When Irish amateur star Michael Conlan, 25, conjured up the best way to make a huge splash in his professional boxing debut on Friday -- St. Patrick’s Day, no less -- inside The Theater at Madison Square Garden in New York, he thought of one name to contact.  

Conlan, who won a bronze medal at the 2012 London Olympics before making a much more (pun intended) “notorious” statement in Rio four years later, sent a text to his good friend, UFC lightweight champion Conor McGregor.  

“I’ve known Conor a good way now,” Conlan told CBS Sports on Tuesday. “I asked him would he walk with me [to the ring] and he said yes. Then I put him under pressure a bit [in person] in front of a crowd and he said he would be honored and he would love to. So he’s got a flight booked, and he’s here on Thursday.” 

McGregor, whose longtime girlfriend Dee Devlin is expecting the couple’s first child in April, has been spending his extended paternity break from the UFC stirring up rumors of a boxing superfight with retired champion Floyd Mayweather. But he’ll be by the side of Conlan on Friday (UniMas, 11 p.m. ET) when the Belfast native faces Tim Ibarra (4-4, 1 KO) in a six-round featherweight bout.

The pair first became friends in 2015 when McGregor, the first fighter to simultaneously hold UFC titles in multiple divisions, reached out after Conlan captured gold as a bantamweight at the World Amateur Championships.  

“He told me well done and then he was just giving me some advice,” Conlan said. “And then I ended up meeting him in person when I had to bring him some sparring partners for [his UFC 202 rematch] against Nate Diaz. The sparring partners were part of the key to success for him. Ever since, we have stayed in touch and kept in contact and built a friendship.”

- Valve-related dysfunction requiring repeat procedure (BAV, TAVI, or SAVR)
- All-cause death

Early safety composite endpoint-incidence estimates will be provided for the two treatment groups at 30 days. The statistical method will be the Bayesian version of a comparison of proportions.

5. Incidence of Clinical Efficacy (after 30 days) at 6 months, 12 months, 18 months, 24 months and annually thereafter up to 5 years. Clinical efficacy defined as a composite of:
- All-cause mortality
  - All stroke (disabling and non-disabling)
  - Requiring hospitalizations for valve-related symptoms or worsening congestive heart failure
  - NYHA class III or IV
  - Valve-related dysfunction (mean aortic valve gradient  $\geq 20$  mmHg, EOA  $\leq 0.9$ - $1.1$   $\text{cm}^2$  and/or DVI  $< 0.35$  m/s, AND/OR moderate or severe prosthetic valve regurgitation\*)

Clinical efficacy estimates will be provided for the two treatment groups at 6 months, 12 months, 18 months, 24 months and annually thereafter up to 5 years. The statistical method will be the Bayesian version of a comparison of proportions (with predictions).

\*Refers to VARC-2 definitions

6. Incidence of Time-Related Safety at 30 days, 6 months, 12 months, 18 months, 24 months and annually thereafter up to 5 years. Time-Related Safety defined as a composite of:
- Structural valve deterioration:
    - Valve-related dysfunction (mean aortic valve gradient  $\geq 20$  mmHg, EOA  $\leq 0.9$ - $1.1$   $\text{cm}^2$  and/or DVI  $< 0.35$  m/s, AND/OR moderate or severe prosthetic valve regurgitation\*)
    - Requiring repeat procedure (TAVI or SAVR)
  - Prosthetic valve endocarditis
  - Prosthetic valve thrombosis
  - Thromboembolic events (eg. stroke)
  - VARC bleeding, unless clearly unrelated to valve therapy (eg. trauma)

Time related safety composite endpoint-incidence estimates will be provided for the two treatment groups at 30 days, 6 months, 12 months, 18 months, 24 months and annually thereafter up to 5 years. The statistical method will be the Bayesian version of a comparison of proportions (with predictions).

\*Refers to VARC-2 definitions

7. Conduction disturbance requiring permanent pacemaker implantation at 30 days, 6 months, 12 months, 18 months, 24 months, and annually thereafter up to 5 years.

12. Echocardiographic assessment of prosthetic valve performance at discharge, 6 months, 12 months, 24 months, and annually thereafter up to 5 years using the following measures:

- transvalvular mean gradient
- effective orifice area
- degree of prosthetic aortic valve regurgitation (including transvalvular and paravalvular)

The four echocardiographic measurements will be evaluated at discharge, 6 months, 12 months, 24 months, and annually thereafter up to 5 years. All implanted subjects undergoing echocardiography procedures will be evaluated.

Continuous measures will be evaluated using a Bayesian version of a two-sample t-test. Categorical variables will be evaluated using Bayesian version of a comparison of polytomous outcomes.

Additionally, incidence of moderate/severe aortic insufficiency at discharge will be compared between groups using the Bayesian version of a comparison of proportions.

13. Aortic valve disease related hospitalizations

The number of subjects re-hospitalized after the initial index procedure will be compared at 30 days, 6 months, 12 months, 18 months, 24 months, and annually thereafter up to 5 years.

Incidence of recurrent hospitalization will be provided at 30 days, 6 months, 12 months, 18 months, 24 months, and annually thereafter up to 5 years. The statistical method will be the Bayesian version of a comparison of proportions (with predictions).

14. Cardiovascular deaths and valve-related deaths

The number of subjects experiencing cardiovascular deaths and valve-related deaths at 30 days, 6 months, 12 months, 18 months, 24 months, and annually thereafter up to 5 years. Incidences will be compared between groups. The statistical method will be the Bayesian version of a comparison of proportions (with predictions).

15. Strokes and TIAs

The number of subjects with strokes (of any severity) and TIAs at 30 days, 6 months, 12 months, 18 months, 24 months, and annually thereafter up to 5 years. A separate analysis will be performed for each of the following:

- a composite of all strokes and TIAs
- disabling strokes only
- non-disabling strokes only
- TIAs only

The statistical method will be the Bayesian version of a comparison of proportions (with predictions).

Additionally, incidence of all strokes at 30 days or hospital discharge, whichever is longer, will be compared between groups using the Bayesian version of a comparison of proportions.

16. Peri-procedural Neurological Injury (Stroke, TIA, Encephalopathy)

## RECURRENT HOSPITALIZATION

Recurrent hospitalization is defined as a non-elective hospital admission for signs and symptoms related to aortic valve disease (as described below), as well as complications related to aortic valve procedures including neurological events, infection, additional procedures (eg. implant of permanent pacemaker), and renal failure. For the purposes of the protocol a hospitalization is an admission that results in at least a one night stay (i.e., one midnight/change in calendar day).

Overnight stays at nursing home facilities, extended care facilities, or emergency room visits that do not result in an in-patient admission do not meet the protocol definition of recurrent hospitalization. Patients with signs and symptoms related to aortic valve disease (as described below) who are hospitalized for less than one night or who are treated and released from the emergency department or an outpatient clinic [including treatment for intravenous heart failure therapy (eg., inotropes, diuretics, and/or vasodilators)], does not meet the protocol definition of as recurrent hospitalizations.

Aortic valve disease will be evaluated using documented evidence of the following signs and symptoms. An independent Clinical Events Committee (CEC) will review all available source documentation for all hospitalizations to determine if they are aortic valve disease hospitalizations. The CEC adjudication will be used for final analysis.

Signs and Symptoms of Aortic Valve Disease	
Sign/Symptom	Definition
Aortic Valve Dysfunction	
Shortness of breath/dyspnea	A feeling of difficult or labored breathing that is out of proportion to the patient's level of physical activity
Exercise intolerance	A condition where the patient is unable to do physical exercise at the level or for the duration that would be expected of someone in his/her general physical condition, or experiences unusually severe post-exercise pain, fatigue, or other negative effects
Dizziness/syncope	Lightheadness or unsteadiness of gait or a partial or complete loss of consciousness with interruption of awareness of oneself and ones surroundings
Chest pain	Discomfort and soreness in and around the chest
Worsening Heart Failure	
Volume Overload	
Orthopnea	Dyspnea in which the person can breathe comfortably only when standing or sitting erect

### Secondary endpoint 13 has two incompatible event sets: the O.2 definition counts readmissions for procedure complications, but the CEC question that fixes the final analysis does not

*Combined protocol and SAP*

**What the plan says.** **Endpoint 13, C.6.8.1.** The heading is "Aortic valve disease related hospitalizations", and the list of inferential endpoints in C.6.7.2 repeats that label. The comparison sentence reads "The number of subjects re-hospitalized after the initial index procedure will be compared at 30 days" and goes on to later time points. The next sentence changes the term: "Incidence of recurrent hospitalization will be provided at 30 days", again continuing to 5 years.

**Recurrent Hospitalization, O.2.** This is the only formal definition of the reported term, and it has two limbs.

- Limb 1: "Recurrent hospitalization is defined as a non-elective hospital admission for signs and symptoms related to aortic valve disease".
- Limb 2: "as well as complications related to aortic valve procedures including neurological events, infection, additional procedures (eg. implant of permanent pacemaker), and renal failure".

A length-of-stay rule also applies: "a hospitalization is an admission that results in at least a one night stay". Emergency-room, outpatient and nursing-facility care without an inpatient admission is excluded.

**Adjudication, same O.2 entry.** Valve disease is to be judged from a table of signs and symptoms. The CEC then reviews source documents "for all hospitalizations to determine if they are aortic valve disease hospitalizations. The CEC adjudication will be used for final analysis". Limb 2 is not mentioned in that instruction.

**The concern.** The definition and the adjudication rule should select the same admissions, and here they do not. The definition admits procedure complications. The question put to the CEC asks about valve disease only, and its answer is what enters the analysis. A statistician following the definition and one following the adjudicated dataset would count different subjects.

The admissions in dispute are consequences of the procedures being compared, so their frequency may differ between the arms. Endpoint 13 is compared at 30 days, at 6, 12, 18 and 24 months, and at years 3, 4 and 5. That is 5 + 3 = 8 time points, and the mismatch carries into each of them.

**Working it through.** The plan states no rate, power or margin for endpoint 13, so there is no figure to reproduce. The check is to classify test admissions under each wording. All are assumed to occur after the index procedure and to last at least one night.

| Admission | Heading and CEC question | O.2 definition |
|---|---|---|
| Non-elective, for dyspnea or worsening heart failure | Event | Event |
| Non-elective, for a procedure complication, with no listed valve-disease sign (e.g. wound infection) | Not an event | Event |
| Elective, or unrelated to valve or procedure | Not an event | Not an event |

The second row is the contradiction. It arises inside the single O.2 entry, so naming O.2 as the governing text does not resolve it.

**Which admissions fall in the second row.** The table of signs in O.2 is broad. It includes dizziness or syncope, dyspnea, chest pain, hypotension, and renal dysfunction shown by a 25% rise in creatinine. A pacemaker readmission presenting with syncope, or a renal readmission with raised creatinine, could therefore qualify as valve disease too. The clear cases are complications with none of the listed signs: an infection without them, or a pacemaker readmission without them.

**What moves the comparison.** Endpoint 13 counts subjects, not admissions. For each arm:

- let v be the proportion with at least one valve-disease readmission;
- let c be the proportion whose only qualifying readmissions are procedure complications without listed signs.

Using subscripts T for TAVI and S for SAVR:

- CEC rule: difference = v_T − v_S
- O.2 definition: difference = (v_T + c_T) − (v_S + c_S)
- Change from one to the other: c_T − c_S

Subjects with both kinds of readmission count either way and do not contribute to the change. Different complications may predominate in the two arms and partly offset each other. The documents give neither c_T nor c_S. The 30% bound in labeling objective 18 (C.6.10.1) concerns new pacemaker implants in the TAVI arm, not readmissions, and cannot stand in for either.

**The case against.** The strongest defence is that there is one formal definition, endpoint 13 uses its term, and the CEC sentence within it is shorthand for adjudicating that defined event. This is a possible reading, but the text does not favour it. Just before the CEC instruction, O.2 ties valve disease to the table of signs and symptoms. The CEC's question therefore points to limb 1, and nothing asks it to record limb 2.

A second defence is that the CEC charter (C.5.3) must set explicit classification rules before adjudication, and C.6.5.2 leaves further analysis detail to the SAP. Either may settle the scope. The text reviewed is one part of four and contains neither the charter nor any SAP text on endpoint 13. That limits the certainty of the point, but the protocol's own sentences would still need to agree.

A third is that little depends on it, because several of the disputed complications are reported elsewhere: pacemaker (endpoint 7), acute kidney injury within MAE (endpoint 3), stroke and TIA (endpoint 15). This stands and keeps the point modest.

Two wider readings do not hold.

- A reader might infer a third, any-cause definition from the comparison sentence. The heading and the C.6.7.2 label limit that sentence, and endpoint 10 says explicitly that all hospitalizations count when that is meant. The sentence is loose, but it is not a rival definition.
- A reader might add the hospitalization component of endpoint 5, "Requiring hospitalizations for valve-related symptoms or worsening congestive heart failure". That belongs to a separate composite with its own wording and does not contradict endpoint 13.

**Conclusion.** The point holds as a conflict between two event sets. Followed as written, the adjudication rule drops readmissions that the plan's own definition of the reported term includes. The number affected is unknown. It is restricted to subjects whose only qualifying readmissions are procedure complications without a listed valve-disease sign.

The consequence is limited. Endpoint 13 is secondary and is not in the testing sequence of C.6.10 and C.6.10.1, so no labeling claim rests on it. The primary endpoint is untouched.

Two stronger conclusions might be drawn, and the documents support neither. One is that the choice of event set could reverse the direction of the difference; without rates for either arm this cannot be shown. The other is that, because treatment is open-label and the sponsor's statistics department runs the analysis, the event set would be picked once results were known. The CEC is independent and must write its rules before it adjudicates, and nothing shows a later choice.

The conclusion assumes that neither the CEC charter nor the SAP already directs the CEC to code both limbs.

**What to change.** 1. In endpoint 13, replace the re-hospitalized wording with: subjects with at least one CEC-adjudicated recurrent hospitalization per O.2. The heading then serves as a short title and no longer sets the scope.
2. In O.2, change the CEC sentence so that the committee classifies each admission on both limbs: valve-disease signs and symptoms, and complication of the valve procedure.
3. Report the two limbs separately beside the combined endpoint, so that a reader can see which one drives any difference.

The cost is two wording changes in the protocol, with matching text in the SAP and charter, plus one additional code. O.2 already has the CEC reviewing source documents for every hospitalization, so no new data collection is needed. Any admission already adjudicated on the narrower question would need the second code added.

One has to assume there’s a natural kinship between McGregor, the self-promoting whiz who has taken combat sports in general by storm in recent years by constantly keeping himself in the headlines, and the equally brash Conlan -- especially after the latter’s antics at the 2016 Olympic Games.  

Conlan, who was eliminated in the quarterfinal round following a controversial decision, flipped off the judges with two hands before later accusing them of corruption. He was later reprimanded for placing bets on Olympic boxing matches.  

Asked what he has learned the most from his friendship with McGregor, Conlan intially answered with just one word: “business.”

“That’s what it is all about. It’s just business,” Conlan said. “You’ve got to be able to promote yourself on both sides. In the ring, yes, you have to do your job 100 percent, and you’ve got to do it good. But outside, you have to be as good. You’ve got to sell yourself and promote yourself. 

“You’ve got to do everything. I see that fighters just kind of stay to themselves and keep quiet. I see [McGregor] has done an amazing job, and honestly, I try to replicate some of his stuff.” 

Many have equated McGregor’s incredible gift for trashtalking to that of Muhammad Ali, and his business sense, as a record-breaking UFC draw, has drawn comparisons with Mayweather. But while Conlan has surely taken notes, he has also marveled at how diferent McGregor is behind the scenes as a friend. 

“He is just a lovely person,” Conlan said. “In the ring is one thing, but he’s not the same guy you see putting a show on for the media. He’s a really proper gentleman.”